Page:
Hourly rates for parking are about to get a whole lot less stable in San Francisco. And that’s a good thing.

Earlier this month, the Metropolitan Transportation Agency (MTA) board voted unanimously to unroll demand-based rates at all 30,200 metered parking spaces in the city as well as in city-owned garages and lots. While pricing for parking spots based on demand has been introduced on a limited basis in several cities, San Francisco is the first to introduce such a scheme citywide. The new pricing plan will take effect in mid-January if the MTA proposal is approved by the city.

While the thought of applying an Uber-esque approach to parking rates may give some San Francisco motorists immediate anxiety, they shouldn’t fret about, let’s say, paying $150 to park for two hours in a super-coveted spot during a festival, concert or other major event. Convenience won’t necessarily result in highway robbery. Rates, which will fluctuate based on the time of day and/or by location, will be capped at a maximum of $8 per hour during peak demand and fall to as low as 50 cents per hour during periods of low demand. The highest meter rates in high-demand areas are now $7 an hour.

The San Francisco Chronicle reports that MTA officials are reluctant to compare demand-dependent pricing to Uber-style surge pricing, noting that “rate increases are neither instantaneous nor unlimited and are clearly displayed on meters or at garage entrances.” And on a more basic level, surge pricing only goes up — often dramatically so — while demand-based pricing can go up and down.

For example, a driver who snags a spot on a parking-strapped block in the middle of the city could fork over $5 to park there for an hour during the busiest part of the day. A few hours later, when demand isn’t as high, another driver might pay $2 per hour in that very same spot.

Rates will be adjusted every three months. Blocks in neighborhoods where the occupancy is at 80 percent or more would see hourly rates jump 25 cents. On blocks where the occupancy is between 60 and 80 percent, the hourly parking rate would remain static; blocks where the occupancy dips below 60 percent would see rates fall by 25 cents. Per the Chronicle, quarterly rate increases and decreases would be based on how many spots are available on a particular block during three distinct time periods: morning, afternoon and evening.

Pilot program gets full launch

To be clear, a demand-based parking meter rate in the City by the Bay isn't an entirely new concept.

Pricing for roughly 7,000 meters located in some of the cities busiest neighborhoods, including blocks in or around SoMa, Fisherman’s Wharf and the Embarcadero, already fluctuate based on demand. In 2011, the city launched a successful three-year pilot program dubbed SFpark to test out the concept while also replacing hundreds of antiquated curbside coin meters with newfangled electronic meters that accept credit cards and can be paid using a mobile app. As Next City notes, average rates actually fell by 10 cents per meter following the conclusion of the pilot program. “This was a particularly surprising result for people who thought ‘demand-parking pricing’ was a fancy way of saying MTA is raising meter rates,” Hank Willson, MTA parking policy manager, explains.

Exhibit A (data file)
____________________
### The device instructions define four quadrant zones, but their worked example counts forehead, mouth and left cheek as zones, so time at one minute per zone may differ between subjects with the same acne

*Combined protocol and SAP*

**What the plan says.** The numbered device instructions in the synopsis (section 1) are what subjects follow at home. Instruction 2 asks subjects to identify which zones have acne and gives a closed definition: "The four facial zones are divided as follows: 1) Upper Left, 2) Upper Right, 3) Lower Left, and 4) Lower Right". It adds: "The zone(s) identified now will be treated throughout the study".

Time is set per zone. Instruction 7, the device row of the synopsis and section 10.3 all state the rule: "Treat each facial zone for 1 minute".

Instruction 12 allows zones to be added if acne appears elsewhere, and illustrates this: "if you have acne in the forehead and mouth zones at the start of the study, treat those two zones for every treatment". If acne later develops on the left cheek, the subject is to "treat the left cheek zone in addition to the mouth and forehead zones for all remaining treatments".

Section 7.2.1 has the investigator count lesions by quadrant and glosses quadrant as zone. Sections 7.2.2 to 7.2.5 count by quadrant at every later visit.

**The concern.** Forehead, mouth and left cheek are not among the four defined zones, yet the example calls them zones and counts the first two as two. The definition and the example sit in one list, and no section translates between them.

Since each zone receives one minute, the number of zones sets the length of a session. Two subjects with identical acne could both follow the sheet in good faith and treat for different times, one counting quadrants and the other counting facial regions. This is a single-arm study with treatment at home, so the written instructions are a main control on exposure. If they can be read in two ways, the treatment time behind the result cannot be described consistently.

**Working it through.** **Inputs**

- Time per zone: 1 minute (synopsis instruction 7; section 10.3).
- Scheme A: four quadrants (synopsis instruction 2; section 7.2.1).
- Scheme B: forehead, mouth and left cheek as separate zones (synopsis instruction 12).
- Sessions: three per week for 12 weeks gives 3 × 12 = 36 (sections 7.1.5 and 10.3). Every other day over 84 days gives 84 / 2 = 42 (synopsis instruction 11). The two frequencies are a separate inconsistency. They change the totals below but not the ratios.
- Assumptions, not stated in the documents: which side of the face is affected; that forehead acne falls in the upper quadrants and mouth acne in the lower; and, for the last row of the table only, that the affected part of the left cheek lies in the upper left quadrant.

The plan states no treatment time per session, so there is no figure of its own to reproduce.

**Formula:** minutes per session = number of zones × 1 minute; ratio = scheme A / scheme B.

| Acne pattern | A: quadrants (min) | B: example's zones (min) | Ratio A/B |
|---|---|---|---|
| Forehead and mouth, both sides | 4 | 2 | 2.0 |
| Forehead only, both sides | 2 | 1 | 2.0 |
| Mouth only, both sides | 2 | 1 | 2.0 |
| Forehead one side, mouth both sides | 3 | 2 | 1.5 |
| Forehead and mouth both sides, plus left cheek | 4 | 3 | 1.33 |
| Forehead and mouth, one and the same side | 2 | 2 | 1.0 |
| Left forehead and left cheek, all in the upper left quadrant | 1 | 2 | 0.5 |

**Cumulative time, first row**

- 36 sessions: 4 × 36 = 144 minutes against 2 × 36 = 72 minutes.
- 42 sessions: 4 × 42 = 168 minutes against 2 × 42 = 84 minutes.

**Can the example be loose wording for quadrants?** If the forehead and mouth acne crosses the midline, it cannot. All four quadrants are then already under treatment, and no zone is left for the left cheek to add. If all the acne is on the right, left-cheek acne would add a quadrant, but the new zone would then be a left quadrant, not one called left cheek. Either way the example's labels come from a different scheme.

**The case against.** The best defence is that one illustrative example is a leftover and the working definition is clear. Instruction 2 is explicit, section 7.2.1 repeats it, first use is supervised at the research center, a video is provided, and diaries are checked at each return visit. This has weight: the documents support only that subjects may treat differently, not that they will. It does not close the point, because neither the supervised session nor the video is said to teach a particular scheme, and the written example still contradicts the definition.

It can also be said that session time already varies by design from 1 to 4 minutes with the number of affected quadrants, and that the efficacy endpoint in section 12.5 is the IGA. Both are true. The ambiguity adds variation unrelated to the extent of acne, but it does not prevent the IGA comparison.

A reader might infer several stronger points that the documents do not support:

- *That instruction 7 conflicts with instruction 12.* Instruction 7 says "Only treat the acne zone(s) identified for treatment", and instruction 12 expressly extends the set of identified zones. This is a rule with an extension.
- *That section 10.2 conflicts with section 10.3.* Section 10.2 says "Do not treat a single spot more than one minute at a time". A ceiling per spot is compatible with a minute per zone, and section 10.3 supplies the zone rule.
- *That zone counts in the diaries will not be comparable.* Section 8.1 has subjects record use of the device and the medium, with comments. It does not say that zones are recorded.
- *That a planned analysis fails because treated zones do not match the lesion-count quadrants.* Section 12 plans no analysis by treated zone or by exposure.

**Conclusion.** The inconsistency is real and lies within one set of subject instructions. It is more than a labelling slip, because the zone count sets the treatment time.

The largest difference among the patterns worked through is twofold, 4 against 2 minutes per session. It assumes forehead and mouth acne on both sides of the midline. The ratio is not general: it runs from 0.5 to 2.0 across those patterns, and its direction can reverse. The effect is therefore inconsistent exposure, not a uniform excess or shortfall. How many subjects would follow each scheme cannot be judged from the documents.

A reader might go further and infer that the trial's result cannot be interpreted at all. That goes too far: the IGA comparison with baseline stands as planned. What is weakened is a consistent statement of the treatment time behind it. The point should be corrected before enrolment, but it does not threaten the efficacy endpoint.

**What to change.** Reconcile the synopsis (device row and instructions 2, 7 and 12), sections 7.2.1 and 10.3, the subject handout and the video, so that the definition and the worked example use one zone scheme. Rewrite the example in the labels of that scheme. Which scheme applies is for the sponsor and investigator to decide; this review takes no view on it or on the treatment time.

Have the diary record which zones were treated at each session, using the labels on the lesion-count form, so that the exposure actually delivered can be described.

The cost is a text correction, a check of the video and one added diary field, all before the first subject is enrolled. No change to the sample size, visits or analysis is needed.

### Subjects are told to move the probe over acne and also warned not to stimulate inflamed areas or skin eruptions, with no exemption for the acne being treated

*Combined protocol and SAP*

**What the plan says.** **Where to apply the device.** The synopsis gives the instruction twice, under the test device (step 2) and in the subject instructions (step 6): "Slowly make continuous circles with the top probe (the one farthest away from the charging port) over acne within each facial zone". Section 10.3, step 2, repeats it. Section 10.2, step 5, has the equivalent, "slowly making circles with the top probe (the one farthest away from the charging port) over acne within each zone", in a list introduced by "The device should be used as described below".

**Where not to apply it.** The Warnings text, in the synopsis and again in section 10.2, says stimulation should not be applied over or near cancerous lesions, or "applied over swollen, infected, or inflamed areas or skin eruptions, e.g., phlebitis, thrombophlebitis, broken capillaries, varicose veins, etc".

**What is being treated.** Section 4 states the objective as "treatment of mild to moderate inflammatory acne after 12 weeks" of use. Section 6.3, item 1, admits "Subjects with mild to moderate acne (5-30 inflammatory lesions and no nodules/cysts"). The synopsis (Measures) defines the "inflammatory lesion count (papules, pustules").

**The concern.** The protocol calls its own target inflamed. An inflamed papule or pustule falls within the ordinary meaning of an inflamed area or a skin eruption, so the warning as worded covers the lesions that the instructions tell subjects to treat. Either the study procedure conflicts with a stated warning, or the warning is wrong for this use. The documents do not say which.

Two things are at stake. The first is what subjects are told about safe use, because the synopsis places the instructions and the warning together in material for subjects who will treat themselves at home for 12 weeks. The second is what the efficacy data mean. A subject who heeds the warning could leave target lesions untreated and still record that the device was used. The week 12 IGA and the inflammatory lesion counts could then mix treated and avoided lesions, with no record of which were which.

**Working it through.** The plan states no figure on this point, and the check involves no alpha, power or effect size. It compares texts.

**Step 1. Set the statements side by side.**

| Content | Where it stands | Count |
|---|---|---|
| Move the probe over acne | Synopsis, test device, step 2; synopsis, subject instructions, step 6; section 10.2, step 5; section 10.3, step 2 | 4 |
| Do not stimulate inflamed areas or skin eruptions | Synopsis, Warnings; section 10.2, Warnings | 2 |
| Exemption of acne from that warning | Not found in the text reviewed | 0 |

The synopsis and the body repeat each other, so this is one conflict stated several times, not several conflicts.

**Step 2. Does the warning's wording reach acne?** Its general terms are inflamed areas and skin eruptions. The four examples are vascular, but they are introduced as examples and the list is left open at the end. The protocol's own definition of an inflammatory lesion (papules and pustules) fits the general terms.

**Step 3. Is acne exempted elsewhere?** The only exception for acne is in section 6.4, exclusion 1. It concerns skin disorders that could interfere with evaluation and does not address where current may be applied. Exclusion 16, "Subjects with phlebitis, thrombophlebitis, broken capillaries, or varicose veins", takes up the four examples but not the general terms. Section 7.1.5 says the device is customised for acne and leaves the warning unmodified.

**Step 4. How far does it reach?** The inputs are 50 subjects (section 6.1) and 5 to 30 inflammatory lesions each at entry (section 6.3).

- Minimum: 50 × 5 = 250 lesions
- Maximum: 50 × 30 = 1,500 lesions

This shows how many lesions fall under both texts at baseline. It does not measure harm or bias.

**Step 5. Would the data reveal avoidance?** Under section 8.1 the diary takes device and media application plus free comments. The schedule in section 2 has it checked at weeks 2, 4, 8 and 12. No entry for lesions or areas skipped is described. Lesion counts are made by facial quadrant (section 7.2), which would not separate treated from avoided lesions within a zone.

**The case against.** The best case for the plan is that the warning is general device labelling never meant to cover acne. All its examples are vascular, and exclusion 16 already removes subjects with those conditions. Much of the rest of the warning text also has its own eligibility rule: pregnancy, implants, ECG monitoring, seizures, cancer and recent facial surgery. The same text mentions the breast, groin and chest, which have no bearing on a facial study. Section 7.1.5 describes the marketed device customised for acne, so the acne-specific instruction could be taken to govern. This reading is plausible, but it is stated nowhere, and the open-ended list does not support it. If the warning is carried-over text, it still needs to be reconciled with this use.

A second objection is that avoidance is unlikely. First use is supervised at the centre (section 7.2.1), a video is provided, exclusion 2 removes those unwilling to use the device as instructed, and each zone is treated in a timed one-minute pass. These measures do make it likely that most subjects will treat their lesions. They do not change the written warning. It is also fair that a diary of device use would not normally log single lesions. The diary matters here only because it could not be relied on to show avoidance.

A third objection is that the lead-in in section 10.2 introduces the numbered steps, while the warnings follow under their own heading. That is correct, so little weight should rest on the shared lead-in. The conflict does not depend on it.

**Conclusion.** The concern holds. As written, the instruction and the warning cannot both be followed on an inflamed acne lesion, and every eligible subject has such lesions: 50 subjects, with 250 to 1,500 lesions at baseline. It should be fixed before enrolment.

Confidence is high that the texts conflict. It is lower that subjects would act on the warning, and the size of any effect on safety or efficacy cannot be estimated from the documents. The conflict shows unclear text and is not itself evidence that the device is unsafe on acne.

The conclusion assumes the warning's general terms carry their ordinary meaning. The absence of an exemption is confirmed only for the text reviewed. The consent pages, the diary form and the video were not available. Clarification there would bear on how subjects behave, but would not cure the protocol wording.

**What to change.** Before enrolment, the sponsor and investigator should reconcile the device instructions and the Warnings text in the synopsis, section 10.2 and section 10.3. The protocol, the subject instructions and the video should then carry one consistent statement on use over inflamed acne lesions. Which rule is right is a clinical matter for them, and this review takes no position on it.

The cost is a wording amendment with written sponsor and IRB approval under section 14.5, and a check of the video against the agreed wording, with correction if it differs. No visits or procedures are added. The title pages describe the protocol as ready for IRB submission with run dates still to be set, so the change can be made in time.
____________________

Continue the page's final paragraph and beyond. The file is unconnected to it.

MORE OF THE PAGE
With the pilot targeted meters on high-traffic blocks in seven different neighborhoods as well as a handful of municipal garages, the citywide expansion would see demand-based parking rates come to largely residential neighborhoods and smaller commercial strips.

“It is so exciting to see this go citywide,” said board Chairwoman Cheryl Brinkman following the 5-0 vote. “It will be invisible to most people — but they will be able to find a parking place.”

Goodbye, angry circling drivers?

City officials see the citywide switch from fixed rates to dynamic pricing as having several perks. For starters, high-demand blocks where street parking is more expensive could see higher turnover rates, freeing up parking. Drivers will come and go in a faster manner. Conversely, meters that are cheaper and a bit more out of the way could see more activity. In the best case scenario, wallet-watching drivers looking to score primo parking spots in high-demand areas wouldn’t just park for a shorter amount of time: Discouraged by higher rates in high-occupancy areas, they'd leave their cars at home, instead opting for alternative forms of transportation.

With the potential for higher turnover rates, there’s also the potential for fewer frustrated and distracted drivers circling endlessly around a block looking to secure a spot. This, according to Willson, will help to lower greenhouse gas emissions.

Tom Radulovich, executive director of Livable City, a nonprofit that encourages San Franciscans to embrace a car-free or car-lite lifestyle, applauded the news. “We are definitely supportive of the expansion,” he tells Next City. “It reduces traffic congestion that comes from cars circling for parking and reduces the bike and pedestrian danger you get when people are cruising for parking or give up and double park.”

One thing that probably won't happen with a citywide switch to demand-based parking rates is increased revenues for the city. Willson explains that the new method of pricing will likely be “revenue neutral.”

Has your city experimented with demand-based rates for parking meters that fluctuate depending on the locale and time of day?

Matt Hickman ( @mattyhick ) writes about design, architecture and the intersection between the natural world and the built environment.